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PhotobucketI always evade questions that will date me.

For example when someone asks me for my birthday, I answer, “March 9.”

If the one questioning is a pain-in-the-ass type and pursues the topic with a follow-up question, “What year?”, he gets a smart aleck answer, “Every year.”

PhotobucketYou don’t have to be Sherlock Holmes to deduce a person’s age. The dead giveaways are often one’s preferences in life.

Ask someone his favorite Hollywood movie star, and when he says Telly Savalas, you get a good idea from what decade he’s from.

Ask someone his favorite style of pants, and when he says bell bottom, then you know he’s from the ’70s.

Ask someone his favorite historical figure, and when he says Cleopatra, then you know he is from…

Okay, the ploy doesn’t work accurately all the time, but you get the drift.

For this reason, when someone asks me for my favorite band, I will not tell them it’s the Beatles.

I know I just did. Now you get a good idea from what era I come from.

I can’t help telling everyone I’m a Beatles fan. I grew up listening to their brand of music.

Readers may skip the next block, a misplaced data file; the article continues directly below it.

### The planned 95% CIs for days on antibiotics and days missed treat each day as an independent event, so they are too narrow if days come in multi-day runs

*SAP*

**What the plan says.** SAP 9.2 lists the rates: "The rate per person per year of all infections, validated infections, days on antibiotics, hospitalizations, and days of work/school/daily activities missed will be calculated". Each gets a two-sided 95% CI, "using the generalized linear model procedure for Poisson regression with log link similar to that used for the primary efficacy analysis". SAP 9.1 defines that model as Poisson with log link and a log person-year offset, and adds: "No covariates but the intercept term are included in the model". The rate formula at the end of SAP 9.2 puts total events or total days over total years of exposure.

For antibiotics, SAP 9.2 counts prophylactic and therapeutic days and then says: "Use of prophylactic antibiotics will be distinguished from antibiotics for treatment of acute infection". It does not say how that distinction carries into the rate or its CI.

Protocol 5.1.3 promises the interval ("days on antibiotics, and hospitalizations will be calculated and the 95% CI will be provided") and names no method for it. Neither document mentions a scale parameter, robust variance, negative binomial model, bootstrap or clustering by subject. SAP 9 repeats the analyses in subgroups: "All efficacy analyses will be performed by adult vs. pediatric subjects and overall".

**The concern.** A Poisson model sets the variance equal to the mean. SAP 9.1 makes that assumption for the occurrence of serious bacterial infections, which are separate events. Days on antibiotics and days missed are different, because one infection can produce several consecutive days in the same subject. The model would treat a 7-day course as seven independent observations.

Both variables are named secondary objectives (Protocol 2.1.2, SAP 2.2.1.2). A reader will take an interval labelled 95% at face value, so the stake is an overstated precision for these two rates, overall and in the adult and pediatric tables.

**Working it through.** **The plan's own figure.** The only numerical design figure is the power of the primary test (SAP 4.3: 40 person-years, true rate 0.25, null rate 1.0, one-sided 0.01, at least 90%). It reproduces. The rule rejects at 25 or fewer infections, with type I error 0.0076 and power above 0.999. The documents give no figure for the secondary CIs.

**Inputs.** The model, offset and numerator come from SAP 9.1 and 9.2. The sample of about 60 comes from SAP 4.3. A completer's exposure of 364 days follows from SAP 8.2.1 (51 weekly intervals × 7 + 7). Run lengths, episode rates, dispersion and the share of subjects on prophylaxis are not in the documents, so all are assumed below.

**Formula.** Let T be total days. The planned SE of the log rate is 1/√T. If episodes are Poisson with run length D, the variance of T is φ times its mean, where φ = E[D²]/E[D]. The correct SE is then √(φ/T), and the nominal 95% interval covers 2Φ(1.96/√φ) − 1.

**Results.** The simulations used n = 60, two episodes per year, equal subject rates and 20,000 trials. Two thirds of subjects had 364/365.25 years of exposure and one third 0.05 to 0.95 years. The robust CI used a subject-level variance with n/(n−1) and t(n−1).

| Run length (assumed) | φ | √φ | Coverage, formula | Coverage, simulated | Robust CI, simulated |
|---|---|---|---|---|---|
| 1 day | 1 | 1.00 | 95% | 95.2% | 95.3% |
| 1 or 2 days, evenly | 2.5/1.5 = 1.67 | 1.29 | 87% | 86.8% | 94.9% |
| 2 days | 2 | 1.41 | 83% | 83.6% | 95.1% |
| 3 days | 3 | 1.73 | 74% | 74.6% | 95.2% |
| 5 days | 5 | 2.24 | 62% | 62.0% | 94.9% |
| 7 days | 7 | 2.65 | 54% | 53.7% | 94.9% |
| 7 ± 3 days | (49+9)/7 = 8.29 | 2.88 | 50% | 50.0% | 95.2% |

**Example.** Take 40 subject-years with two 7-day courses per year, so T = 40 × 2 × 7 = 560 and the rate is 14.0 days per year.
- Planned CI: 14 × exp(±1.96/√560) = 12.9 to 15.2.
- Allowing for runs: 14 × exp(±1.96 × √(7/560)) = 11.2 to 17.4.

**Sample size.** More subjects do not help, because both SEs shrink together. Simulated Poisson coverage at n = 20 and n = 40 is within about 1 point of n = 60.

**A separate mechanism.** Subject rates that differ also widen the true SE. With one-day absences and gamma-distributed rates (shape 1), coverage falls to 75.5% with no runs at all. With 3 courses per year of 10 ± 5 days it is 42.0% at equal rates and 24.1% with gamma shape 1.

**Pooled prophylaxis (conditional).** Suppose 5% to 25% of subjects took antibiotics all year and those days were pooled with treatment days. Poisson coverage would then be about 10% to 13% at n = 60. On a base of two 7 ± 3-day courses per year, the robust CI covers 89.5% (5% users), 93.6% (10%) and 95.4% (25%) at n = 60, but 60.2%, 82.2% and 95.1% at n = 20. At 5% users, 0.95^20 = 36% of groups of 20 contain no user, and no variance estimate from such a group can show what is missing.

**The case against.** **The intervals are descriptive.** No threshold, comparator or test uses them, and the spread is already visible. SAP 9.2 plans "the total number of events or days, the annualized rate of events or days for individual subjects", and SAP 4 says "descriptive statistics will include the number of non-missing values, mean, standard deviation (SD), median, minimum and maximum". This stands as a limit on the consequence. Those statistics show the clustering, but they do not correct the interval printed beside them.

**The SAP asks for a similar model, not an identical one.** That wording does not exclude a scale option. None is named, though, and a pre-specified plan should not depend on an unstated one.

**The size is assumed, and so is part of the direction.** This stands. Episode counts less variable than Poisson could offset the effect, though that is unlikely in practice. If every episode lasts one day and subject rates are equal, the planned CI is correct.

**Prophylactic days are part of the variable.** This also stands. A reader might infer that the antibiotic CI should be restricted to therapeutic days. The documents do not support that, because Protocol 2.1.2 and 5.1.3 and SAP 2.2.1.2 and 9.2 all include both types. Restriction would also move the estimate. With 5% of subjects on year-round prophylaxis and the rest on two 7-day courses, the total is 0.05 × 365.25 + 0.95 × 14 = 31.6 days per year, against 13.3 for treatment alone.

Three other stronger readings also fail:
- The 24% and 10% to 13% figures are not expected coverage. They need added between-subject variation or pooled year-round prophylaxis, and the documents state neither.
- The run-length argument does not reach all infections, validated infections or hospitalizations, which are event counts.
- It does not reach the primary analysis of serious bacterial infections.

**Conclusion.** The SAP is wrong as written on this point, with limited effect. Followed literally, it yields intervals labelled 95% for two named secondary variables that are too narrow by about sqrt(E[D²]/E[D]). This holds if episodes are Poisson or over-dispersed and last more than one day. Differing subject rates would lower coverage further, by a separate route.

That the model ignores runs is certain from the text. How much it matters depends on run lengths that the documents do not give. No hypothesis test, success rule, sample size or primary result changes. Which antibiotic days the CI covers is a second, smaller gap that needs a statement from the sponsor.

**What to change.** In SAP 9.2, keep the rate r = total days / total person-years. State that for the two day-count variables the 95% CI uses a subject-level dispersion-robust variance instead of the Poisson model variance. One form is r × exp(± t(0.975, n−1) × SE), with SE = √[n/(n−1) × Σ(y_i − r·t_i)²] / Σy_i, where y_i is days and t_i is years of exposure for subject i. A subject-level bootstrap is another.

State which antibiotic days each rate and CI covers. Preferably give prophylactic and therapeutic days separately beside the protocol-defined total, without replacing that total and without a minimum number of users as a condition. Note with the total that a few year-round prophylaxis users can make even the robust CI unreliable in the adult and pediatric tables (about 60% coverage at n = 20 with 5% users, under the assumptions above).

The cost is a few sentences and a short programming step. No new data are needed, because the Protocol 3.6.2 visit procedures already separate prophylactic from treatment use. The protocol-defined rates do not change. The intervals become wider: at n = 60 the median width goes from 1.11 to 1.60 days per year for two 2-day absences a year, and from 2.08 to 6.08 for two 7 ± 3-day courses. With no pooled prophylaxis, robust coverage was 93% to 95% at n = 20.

Today I muse about them, and suddenly two songs, suggesting inspirations in magic, pop into my mind.

Photobucket1. Twist and Shout is regarded as one of the finest examples of a rousing rock-and-roll music by The Beatles.

Applied to magic, twisting can lead also to a rousing performance. The performance will be so boring the people watching it will fall asleep. At the end of the show you  are obligated to light firecrackers under their chairs to rouse them up.Photobucket Thus the term “rousing performance.”

Famous teachers of magic have told us for ages that to test the clarity of one’s magic performance is to state in one sentence the plot of a magic trick. The pithier the plot outline, the stronger is the magic.

A good example of this principle is the lay persons’ description of David Blaine‘s Balducci Levitation.  When a girl on the street was asked what she saw David did, she said, “He floated.”

You can’t get more concise than that.

Photobucket2. The Long and Winding Road. Compare “He floated” to trick descriptions that are so long you will get tangled in the thicket of words when reading them.

I suspect that people, when watching a twisting, winding and interminable magic performance (especially a card trick or mind reading piece) feel like they are being subjected to a form of torture. Some of them may entertain thoughts of reporting their case to Amnesty International to seek protection for their human rights from abusive magicians.

Don’t allow that to happen. Shorten your performance. Streamline it by peeling off the extraneous twists and turns, the zigs and the zags.

I said “extraneous”.  Twists and turns and zigs ang zags have their usefulness if done in moderation. They add suspense to your performance, they intensify interests.

But a profusion of it will muddle the trick’s plot and leave your audience with an empty feeling that will lead them to say, “What the heck was that all about?”

Thanks to the Beatles for today’s thoughts.

Stay magical,